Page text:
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The Ramadan Remedy

Mogadishu Morning

As the sun rises in Mogadishu this morning, it does so with a new spirit and a new prospect. Its luminous rays glow with the promise of hope and suffuse the hearts of these suffering souls with renewed optimism; it is optimism intertwined with some pessimistic undertones. But with the spirit of Ramadan saturating the surroundings of this bullet-battered city with its unique sense of jovialty and peace, some of the long-lost passions of the people have also been revived. Just like in its glory days, when Mogadishu was pulsating with youthful vitality, an animated public move about the city in preparation for the month of Ramadan. Ebullient Mogadishan women fill their baskets with dates in preparation for the holy month and buoyant kids are already counting down towards the Eid festival. All around, the city is bustling with a fertile effervescence and yet has a distinctive aura of tranquillity about it. It is surrounded by a peculiarly soothing ambiance which has somehow managed to remain defiantly placid despite the ricocheting bullets and the menacing mortars.


But while the high spirit appreciably diffuses some of the tensions in Mogadishu, a strong sensation of hostility also seems to pervade every part of the city. Ramadan, as the people of Mogadishu have come to learn, is a month of intense battles. The UN is increasing its international and local personnel in Somalia, though they are still not venturing out into the deadly Mogadishu streets. The African Union troops are positioning their mortars and have promised to increase the war. The mystic Sufis have declared war on Hizbul Islam and Al-Shabab. And the Islamists, on their part, have also vowed more attacks during Ramadan and have promised to defeat the ‘Christian Crusaders’ and the ‘enemies of Allah’ in the path of their holy war.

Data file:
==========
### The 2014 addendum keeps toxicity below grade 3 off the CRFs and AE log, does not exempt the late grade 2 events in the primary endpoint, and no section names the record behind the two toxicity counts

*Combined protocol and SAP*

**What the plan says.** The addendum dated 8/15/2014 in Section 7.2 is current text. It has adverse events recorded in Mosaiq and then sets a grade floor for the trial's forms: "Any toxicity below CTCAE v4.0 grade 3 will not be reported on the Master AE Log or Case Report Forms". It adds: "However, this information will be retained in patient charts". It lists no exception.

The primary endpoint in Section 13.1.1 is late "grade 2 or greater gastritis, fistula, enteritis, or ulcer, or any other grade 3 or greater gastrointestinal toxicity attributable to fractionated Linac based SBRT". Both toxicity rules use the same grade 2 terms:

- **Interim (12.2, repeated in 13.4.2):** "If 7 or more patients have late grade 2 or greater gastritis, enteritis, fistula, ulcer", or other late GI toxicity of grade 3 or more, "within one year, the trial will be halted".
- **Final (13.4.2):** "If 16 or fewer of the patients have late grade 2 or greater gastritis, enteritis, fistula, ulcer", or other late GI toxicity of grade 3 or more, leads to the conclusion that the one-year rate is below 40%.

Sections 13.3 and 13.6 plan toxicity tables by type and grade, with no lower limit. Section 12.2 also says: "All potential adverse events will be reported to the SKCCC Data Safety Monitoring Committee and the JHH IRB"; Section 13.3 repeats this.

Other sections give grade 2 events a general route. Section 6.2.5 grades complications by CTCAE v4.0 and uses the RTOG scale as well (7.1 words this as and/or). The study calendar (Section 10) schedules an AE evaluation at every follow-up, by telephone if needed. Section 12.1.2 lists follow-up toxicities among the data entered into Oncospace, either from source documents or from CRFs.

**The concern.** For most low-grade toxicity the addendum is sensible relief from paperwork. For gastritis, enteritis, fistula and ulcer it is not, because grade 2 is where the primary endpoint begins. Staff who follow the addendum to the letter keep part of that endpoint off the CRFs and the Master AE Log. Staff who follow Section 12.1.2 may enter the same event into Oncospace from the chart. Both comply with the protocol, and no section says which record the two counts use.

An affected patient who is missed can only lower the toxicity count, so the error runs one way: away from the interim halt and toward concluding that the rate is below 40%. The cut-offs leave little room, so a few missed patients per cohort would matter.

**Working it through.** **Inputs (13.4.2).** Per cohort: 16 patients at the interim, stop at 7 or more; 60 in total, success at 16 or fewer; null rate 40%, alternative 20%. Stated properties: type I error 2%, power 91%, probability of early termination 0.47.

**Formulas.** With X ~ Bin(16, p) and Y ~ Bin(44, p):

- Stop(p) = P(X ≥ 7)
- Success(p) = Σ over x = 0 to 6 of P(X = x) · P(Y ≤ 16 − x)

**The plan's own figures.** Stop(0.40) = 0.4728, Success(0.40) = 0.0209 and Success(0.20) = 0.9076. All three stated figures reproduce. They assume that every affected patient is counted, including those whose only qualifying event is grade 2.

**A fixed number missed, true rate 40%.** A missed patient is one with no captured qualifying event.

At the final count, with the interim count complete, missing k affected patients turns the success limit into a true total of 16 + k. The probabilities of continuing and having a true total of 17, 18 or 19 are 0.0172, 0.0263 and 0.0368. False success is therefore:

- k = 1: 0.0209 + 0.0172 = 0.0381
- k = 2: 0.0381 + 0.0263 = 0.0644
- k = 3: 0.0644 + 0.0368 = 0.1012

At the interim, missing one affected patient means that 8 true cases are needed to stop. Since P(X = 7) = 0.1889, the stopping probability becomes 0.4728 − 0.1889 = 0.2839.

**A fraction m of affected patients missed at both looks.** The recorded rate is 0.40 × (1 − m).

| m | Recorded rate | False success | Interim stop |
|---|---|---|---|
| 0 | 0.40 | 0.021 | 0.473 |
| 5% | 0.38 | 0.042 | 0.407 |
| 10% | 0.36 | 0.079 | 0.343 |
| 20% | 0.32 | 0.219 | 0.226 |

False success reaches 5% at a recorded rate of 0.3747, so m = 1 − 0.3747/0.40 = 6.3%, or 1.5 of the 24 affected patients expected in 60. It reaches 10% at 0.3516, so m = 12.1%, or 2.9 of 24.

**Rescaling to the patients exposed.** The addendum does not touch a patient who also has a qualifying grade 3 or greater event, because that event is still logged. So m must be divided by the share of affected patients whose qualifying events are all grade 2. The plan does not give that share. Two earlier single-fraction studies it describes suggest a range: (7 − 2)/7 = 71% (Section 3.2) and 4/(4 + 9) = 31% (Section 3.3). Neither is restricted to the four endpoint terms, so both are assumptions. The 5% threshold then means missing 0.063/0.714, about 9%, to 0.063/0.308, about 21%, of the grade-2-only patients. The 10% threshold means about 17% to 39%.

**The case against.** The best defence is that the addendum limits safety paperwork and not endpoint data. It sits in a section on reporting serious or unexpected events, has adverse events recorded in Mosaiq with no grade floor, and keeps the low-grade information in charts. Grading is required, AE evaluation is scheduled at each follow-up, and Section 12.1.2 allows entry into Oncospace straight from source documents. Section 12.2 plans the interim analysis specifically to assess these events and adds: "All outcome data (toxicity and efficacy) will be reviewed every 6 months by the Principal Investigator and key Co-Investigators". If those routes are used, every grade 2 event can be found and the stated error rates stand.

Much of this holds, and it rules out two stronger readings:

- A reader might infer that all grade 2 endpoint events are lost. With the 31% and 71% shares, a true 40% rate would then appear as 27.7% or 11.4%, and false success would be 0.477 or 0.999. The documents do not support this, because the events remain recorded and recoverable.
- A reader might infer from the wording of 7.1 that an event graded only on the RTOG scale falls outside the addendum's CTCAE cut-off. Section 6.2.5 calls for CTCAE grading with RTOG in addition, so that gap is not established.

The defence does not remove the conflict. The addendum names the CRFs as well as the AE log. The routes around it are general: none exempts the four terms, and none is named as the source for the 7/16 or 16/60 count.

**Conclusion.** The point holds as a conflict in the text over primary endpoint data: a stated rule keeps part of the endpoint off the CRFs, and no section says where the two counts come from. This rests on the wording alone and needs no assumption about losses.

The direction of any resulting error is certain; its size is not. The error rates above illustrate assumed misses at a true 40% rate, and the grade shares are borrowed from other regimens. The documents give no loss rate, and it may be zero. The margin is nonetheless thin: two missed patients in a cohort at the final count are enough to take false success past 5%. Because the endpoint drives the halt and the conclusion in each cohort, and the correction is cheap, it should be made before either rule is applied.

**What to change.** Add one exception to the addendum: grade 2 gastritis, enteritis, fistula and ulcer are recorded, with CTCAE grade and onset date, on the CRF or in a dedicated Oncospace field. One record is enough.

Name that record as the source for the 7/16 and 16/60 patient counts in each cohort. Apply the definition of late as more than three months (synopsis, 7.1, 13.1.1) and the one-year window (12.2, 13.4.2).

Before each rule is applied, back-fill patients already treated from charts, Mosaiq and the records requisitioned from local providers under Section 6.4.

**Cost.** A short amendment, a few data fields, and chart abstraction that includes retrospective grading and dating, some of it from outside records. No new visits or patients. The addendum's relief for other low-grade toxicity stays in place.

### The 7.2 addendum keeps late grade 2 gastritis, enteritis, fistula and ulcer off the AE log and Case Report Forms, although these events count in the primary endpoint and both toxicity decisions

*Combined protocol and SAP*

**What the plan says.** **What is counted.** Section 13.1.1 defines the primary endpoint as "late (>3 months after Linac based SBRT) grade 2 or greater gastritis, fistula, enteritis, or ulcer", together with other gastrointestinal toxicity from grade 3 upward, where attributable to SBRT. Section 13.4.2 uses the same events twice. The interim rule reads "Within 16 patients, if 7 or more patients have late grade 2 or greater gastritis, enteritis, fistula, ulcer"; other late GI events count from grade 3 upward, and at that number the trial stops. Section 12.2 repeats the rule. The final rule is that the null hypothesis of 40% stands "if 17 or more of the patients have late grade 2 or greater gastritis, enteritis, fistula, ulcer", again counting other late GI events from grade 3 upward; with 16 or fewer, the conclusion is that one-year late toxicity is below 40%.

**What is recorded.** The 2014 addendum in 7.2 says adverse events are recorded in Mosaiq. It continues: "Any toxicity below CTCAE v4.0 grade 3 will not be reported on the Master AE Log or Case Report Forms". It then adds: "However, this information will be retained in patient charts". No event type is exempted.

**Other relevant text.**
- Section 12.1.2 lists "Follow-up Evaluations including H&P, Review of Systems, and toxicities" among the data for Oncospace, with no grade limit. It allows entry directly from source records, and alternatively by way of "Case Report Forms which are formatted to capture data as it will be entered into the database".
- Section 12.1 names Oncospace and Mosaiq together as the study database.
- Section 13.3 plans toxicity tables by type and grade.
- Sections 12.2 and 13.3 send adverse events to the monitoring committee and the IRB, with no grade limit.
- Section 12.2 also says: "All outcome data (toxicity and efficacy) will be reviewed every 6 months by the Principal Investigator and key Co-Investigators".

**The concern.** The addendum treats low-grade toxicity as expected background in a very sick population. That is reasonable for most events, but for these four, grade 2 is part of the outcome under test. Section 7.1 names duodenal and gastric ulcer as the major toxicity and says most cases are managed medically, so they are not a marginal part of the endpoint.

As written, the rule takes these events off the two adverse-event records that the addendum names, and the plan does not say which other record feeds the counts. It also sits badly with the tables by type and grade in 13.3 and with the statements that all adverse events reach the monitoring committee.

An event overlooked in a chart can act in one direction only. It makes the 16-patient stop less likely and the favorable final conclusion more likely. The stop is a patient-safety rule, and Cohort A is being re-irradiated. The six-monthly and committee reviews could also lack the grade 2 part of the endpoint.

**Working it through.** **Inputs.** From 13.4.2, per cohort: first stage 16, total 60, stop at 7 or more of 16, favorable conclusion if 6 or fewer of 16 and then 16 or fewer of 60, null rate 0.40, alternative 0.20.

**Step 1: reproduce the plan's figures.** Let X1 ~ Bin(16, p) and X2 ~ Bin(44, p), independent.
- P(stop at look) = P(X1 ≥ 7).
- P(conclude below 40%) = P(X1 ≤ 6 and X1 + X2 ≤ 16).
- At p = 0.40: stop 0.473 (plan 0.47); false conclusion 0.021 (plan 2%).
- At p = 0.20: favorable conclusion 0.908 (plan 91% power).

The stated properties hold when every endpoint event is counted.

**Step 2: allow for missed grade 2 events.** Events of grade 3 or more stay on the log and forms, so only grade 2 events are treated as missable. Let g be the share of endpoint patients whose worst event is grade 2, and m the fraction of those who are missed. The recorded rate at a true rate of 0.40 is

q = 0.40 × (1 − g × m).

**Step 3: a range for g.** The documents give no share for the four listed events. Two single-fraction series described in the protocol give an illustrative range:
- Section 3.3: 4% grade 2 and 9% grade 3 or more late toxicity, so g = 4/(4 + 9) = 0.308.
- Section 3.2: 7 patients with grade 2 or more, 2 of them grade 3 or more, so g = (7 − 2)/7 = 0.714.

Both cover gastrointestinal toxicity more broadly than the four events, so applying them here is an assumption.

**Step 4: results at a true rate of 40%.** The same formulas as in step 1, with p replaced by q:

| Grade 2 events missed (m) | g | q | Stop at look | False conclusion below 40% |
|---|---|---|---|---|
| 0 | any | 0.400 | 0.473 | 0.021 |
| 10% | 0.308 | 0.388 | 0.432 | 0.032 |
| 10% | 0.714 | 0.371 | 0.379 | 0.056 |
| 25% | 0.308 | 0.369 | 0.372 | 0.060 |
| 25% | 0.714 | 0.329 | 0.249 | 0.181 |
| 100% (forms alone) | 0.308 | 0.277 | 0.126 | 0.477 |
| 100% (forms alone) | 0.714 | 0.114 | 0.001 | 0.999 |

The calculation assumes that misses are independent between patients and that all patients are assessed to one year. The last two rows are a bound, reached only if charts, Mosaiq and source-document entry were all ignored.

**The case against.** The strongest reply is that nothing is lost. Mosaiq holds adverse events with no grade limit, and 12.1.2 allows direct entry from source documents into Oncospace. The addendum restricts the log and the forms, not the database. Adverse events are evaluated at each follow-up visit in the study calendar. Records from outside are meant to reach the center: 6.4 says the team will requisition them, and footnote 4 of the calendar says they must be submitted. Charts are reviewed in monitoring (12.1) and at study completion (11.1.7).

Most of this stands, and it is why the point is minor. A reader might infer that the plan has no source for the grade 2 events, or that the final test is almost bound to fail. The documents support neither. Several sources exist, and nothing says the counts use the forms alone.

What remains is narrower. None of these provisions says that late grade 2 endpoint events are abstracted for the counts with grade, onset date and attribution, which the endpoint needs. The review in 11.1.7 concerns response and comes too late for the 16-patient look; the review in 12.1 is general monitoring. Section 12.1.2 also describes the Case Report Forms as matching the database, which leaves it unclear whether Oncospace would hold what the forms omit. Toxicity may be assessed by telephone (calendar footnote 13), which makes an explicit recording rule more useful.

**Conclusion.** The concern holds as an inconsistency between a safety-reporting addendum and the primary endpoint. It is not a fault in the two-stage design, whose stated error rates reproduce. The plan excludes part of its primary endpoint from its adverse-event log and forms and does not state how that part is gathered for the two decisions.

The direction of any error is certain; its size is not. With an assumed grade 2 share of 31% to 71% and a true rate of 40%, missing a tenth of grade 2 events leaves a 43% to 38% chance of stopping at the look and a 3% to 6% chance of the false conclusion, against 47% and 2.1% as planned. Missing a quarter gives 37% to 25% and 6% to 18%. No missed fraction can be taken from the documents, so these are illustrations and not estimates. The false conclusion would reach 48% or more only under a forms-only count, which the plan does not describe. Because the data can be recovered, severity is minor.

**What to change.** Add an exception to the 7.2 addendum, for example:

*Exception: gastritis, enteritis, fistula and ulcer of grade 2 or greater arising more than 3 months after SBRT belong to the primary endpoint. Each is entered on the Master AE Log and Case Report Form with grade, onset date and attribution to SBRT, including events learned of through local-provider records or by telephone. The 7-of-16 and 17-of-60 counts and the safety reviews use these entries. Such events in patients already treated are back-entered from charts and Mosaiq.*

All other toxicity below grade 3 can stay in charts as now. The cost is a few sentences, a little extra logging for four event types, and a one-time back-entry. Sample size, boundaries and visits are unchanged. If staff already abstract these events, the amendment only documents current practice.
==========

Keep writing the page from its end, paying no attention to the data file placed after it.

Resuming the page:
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Somalia: The Blurred Perspectives of Peace

The menacing sound of rockets whistled past my window and exploded, a few seconds later, with a thunderous noise. It is a common occurrence here in Mogadishu. Every day dozens of rockets and mortars claim the lives of innocent civilians living in areas often far away from the battle fronts. Despite living in a hotel protected by large slabs of concrete, the power of the explosion threw me to the ground. Soon the pervasive smell of gunpowder filled the corridors of the hotel. It was a harrowing experience, and though I had expected my journey to be very dangerous, the moment of explosion completely dismantled my determination. For a while the whistling sound continued, as I lay flat on the ground, followed shortly by large explosions. Once the hailstorm had subsided and things appeared normal again, I went out in response to the neighbour’s loud bellows of rage.

Outside the shattered tin-roofed house, Amina Hussein, a nurse at the local clinic, screamed her lungs out. Rummaging through the debris and gesticulating wildly, Amina had to be restrained by a group of women standing nearby. And as the crowd consoled the grief-stricken nurse, I peered into the destroyed house. Through the ruins, and illuminated by the sun’s rays seeping through the small openings, I was confronted by a horrific scene. Digging through the rubble along with some helpers, we quickly uncovered the four bodies. The nurse’s husband and three children, lying peacefully next to each other, were all covered in blood. Dressed in what seemed like a colourfully embroidered frock, the state of the youngest daughter, no more than five years of age, was perhaps the most shocking. Shrapnel had completely punctured her delicate body while blood slowly trickled out of her beautiful face.

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Mogadishu Without Music